Photo: Doubs by the Mill of Death.
Checking out a new (and rather lonely) corner of the county and ticking off a few more of the Jura Reds.
Route: Les Bois – Le Moulin de la Mort – Biaufond – Combe de Biaufond – Combe du Valanvron – La Chaux-de-Fonds
Length: 25km, +800m, -840m.
For more hikes in Switzerland see my list of hikes.
Season: Most of the year, but this would not be advisable if it covered in snow.
Arrival/Departure: Train to Les Bois (note it is ‘stop on demand’) / Train from La Chaux-de-Fonds.
Supplies: Shops/restaurants at the start and end, otherwise nothing. The only restaurant that was on the route in Biaufond has closed.
Alternate routes/shortcuts: Two buses a day run in each direction between La Chaux-de-Fonds and ‘Biaufond, douane’. Doing this as two separate hikes would make the valley going up much more enjoyable rather than endless.
Exposure/Hazards: The path down to the Le Moulin de la Mort and up the Combe de Biaufond are steep and slippery at times. Getting up the Combe de Biaufond requires climbing a ladder which some people really might not enjoy.
- Signage isn’t the best in this region. Some signs were in obscure spots so they were easy to miss or overgrown. Keep an eye out at junctions and download the map to your phone.
- Signal is a bit hit and miss in the deep valleys and your phone might try and be in France. Download the map before setting off.
- This was VERY quiet. I hardly saw a soul all day.
Notes along the route
Very scenic train ride up. The high Jura plateau is very far from the typical Swiss idea of the Alps. This is rolling hills and horses.
From Les Bois the path leads through fields with fantastic views over the plateau and off to France. Then by the Maison Rouge horse foundation (this is the last chance for a coffee).
From there it was a slow descent down through some villages (more like hamlets) and very pretty farmhouses. The short detour to the view point just after leaving is well worth it.
The path along the Doubs here is actually quite high above the river. The exception being the dead-end down to the Le moulin de la Mort (literally the Mill of Death). This was one of the red mountain paths and certainly deserves the title, it is steep and slippery/loose (though oddly it has been downgraded on the SwissTopo and Switzerland Mobility to footpath).
The rather distinctive name possibly comes from the harsh landscape or something about the water. The mill itself burnt down in 1893 and all that remains now are are some ruins in the forest by the river. It is worth the effort of going down and back up again just for the beautiful view of the Doubs. I sat on a rock by the river having a snack and could have almost shaken hands with the fisherman across the border in France.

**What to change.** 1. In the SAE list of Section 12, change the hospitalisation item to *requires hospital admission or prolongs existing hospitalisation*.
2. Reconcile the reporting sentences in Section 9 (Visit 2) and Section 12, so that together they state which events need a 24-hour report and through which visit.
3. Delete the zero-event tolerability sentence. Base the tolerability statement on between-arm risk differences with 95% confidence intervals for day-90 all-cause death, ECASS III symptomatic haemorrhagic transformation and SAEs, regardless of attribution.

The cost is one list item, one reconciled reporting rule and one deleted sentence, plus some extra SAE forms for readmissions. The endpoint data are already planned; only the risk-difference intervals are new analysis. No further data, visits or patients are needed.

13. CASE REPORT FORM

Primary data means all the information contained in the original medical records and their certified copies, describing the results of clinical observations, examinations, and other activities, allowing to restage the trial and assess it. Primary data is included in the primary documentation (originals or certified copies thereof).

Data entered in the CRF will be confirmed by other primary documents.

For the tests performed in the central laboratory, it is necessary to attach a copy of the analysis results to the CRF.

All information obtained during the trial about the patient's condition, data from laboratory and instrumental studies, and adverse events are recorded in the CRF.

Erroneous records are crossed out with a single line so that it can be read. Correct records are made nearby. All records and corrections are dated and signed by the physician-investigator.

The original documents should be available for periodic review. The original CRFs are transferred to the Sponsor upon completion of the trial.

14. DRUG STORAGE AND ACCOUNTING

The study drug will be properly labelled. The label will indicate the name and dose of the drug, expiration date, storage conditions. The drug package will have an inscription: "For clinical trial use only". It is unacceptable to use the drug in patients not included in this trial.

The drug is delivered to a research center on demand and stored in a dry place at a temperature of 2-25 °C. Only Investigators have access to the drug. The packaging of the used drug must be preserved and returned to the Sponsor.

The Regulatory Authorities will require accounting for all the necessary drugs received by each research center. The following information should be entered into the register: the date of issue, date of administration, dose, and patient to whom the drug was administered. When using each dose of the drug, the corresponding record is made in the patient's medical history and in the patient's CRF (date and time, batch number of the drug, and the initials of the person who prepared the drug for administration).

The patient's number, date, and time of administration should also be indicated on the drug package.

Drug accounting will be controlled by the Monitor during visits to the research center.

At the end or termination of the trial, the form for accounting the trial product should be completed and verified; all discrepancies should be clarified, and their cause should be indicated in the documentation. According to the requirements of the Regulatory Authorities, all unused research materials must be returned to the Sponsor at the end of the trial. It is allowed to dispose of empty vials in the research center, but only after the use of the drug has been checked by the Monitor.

Climbing back up and following the path along the Doubs towards Biaufond the path stayed up in the forest for the most part (with quite a bit of up and down). Then suddenly it opens up to meadow and I emerged into the sun at Biaufond. A rather beautiful spot with open views of the Lac de Biaufond.
The restaurant in the village is closed, but I did at least take the chance to walk a few meters further along the river and cross the bridge into France just for the novelty of it.
From Biaufond I turned up the Combe de Biaufond and followed the valley all the way up to La Chaux-de-Fonds. Interestingly the canton changes as you enter the valley and this is the closest Canton Bern gets to France; 250 meters away from having an international border but blocked by Canton Jura having a tiny direct connection to the rest of the Romandie.
The first part of the valley up to the lake is also listed as a red mountain path. Most of the time it is just a bit uneven, but there are a few steep ladders to climb which might well be too much for anyone with a fear of neights.
The valley just keeps going for 11km. After the lake it broadens out and the path becomes a gravel road, then for the final section it narrows down again to winding single trail. It was very lush, too lush if anything – I haven’t been stung by so many nettles in years.
It ended with some narrow bits of gorge and then a scenic walk most of the way around a sewage treatment plant. From there it was a short section of forest and then La Chaux-de-Fonds started. La Chaux-de-Fonds doesn’t make the best first impression here. Ugly and indistrial, but heading to the station does pass through some of the nicer parts of town. I still don’t know what to make of the place – it is handsome in it’s town way, but rather cold and ugly at the same time.